This was the first Bears game I've missed in the last six years (thanks weather/United), but you didn't have to travel to Baltimore to come to this conclusion: The Bears are an awful football team.
There are very few people you can say are part of the solution, and not the problem. It was encouraging to see Matt Forte run the ball well in the first half, and Earl Bennett continues to make solid contributions -- Devin Hester should never return another punt in 2009.
After that, what else is there to say?
Jay Cutler is a train wreck, and if the Bears don't find a way to fix him in the offseason, this franchise is doomed for the foreseeable future. All that money, all those draft picks, and this guy can't protect the football in the red zone?! Cutler's first interception to Dominique Foxworth was inexcusable -- how does he not see the guy? You've got to give Jarrett Johnson credit on the second pick, but again, it comes as the Bears were trying to punch the ball in the end zone. Demoralizing, to say the least.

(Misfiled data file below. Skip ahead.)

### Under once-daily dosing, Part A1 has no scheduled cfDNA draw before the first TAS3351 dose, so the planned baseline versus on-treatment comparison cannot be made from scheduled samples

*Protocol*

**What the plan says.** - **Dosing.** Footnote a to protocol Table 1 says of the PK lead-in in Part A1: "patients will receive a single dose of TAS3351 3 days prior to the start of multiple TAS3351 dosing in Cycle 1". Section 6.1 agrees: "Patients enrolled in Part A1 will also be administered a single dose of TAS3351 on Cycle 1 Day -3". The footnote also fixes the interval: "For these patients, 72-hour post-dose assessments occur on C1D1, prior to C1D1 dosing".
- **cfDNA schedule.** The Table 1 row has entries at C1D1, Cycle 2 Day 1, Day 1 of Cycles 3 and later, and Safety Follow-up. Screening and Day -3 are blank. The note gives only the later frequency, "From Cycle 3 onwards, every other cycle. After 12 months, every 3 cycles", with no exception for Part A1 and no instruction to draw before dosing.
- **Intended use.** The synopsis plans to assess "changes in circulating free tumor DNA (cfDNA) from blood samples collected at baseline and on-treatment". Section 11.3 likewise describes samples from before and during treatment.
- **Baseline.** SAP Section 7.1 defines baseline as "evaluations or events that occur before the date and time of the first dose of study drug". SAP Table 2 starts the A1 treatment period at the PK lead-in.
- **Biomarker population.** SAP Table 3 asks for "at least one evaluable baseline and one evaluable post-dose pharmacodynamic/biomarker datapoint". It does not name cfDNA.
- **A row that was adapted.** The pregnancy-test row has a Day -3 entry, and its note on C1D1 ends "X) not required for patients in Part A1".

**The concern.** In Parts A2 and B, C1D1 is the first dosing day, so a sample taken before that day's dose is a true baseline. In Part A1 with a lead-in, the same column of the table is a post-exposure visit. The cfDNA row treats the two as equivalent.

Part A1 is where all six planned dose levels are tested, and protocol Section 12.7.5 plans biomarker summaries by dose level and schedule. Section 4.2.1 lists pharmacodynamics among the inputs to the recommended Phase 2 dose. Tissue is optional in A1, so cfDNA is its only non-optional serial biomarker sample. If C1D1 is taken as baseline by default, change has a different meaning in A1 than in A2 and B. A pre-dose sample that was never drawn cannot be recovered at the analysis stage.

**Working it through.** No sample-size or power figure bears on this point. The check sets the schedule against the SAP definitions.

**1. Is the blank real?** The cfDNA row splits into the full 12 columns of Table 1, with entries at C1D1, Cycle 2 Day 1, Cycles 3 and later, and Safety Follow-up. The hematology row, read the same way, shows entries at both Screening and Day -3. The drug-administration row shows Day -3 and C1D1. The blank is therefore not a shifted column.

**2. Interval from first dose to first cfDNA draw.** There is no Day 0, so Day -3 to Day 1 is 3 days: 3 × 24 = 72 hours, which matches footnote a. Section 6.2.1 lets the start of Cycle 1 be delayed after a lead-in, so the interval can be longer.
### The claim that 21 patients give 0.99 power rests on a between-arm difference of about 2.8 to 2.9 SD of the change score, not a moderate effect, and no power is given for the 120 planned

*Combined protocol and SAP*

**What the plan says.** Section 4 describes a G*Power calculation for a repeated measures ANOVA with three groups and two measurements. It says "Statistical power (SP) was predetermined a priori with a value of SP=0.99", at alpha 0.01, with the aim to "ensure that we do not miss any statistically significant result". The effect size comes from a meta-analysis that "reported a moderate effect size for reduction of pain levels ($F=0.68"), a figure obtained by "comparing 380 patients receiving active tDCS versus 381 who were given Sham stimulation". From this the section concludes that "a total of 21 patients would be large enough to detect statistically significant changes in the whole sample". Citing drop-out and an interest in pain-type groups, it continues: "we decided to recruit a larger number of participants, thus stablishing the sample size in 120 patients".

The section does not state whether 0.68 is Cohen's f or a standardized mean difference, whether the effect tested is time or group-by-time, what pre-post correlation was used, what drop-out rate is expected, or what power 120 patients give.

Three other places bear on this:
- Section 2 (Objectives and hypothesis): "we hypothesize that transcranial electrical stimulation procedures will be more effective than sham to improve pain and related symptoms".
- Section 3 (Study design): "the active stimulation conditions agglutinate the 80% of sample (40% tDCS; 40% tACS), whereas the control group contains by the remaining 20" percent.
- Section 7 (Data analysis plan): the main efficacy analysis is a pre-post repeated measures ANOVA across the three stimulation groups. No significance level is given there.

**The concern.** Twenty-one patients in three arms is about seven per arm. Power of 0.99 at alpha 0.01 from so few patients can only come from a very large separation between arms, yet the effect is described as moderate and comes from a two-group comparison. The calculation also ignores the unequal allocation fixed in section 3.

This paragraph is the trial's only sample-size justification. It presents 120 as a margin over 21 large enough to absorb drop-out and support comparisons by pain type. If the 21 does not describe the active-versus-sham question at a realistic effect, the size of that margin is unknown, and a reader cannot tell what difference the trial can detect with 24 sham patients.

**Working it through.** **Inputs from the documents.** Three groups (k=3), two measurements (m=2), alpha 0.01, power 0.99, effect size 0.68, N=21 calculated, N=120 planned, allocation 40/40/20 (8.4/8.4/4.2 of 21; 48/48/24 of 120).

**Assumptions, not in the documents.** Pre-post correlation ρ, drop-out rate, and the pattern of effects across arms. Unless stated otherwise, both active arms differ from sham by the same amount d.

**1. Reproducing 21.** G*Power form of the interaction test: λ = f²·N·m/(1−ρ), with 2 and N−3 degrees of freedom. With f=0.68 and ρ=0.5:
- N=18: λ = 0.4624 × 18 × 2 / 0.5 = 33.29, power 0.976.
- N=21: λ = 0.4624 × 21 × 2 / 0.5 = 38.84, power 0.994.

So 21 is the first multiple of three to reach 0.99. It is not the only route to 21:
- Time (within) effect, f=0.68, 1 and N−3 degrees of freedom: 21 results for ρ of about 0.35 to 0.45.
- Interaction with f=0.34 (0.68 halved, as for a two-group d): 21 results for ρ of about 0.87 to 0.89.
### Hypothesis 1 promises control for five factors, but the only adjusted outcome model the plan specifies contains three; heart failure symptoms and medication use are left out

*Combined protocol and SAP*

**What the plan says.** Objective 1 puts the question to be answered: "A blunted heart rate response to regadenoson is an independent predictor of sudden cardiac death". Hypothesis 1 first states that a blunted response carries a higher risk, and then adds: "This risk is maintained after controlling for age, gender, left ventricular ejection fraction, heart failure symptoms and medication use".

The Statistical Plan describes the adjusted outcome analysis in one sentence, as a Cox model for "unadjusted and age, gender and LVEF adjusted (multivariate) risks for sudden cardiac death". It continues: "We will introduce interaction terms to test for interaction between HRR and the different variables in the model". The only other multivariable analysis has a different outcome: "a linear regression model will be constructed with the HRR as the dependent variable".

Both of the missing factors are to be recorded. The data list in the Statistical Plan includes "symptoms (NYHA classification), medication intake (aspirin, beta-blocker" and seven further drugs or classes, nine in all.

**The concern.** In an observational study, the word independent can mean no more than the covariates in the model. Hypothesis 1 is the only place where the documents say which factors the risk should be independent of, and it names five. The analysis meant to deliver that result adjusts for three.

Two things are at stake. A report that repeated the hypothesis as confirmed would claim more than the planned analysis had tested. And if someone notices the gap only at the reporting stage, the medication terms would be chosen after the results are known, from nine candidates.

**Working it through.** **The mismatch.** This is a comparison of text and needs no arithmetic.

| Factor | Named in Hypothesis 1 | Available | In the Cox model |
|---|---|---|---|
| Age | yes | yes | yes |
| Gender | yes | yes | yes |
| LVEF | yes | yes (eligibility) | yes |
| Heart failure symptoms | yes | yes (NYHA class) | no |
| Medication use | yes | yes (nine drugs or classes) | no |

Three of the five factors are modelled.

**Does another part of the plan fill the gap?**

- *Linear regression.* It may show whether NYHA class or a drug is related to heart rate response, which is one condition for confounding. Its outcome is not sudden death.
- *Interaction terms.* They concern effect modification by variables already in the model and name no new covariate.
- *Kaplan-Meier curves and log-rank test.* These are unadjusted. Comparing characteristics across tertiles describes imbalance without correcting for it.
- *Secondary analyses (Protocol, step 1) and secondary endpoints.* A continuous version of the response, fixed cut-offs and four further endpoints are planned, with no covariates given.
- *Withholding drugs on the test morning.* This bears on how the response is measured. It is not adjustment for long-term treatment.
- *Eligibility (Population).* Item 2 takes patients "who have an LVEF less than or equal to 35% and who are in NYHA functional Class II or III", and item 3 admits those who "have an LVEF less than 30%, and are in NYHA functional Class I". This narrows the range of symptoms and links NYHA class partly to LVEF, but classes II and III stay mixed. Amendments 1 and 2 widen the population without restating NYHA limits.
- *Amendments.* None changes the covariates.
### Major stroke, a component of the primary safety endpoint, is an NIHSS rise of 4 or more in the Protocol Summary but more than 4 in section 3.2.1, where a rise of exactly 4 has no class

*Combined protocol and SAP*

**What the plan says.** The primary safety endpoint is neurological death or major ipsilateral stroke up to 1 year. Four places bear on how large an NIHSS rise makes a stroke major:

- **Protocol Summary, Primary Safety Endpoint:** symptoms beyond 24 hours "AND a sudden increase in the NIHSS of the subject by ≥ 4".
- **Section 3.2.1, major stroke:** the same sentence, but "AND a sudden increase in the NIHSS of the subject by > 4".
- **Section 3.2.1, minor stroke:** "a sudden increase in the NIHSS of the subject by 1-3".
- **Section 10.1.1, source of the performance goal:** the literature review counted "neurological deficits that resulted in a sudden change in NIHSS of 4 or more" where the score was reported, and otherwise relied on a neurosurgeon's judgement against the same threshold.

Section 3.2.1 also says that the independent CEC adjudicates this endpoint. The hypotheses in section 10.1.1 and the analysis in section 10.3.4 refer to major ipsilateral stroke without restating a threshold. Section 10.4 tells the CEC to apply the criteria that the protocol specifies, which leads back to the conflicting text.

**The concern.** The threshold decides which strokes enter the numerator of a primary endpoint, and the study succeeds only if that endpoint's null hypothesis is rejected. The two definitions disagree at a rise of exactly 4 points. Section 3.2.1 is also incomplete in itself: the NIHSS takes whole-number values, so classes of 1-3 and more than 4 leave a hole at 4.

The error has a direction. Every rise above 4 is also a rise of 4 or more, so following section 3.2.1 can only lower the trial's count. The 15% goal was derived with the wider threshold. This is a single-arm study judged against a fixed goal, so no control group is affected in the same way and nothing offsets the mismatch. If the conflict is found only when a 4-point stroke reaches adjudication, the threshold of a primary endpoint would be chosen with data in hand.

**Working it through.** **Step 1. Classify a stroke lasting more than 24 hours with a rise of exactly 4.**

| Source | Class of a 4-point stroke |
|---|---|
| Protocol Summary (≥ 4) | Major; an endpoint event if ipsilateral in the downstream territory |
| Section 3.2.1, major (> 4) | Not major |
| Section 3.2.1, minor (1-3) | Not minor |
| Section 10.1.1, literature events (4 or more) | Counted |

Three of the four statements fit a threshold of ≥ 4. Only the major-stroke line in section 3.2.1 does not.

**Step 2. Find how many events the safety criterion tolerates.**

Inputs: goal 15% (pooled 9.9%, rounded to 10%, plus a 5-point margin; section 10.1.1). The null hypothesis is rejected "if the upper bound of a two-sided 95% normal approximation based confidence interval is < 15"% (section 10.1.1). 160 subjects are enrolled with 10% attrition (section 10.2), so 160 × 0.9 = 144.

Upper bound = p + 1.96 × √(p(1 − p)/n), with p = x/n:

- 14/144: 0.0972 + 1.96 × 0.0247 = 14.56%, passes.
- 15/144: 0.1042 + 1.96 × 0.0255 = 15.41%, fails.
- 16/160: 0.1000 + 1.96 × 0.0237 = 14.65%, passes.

The play calling continues to be suspect, especially on the failed goal-line series. Why try that pass to Greg Olsen on fourth down, when the margin for error is so slim? Seems like a play better suited for second or third down. And why don't the Bears ever call a bootleg for Cutler so he can roll out of the pocket? The only time Cutler moves outside the tackle box is on a busted play. Why is offensive coordinator Ron Turner so opposed to that line of thinking? Didn't we all see Cutler scramble with a lot of success in the first half? The guy can run, let him!
The defense was average, although the Ravens were working with a short field a lot because of Bears turnovers. Zack Bowman -- who did not look one-hundred percent -- struggled in pass coverage, as did Corey Graham on the first touchdown throw to Todd Heap. Charles Tillman was also burned on a touchdown, while Kevin Payne continues to take bad angles when chasing down ball carriers. Gaines Adams got extra playing time thanks to an injury to Adewale Ogunleye -- and did nothing. In fact, Adams got worked over by rookie offensive tackle Michael Oher, like Adams, a former first round pick. However, unlike the Bears newest defensive end, Oher can play.
It's tough to say why the Bears feel things can get better with this current regime in place. Will they feel the same way after the Bears lose to Detroit on Jan. 3? Because, let me tell you, that is a real possibility.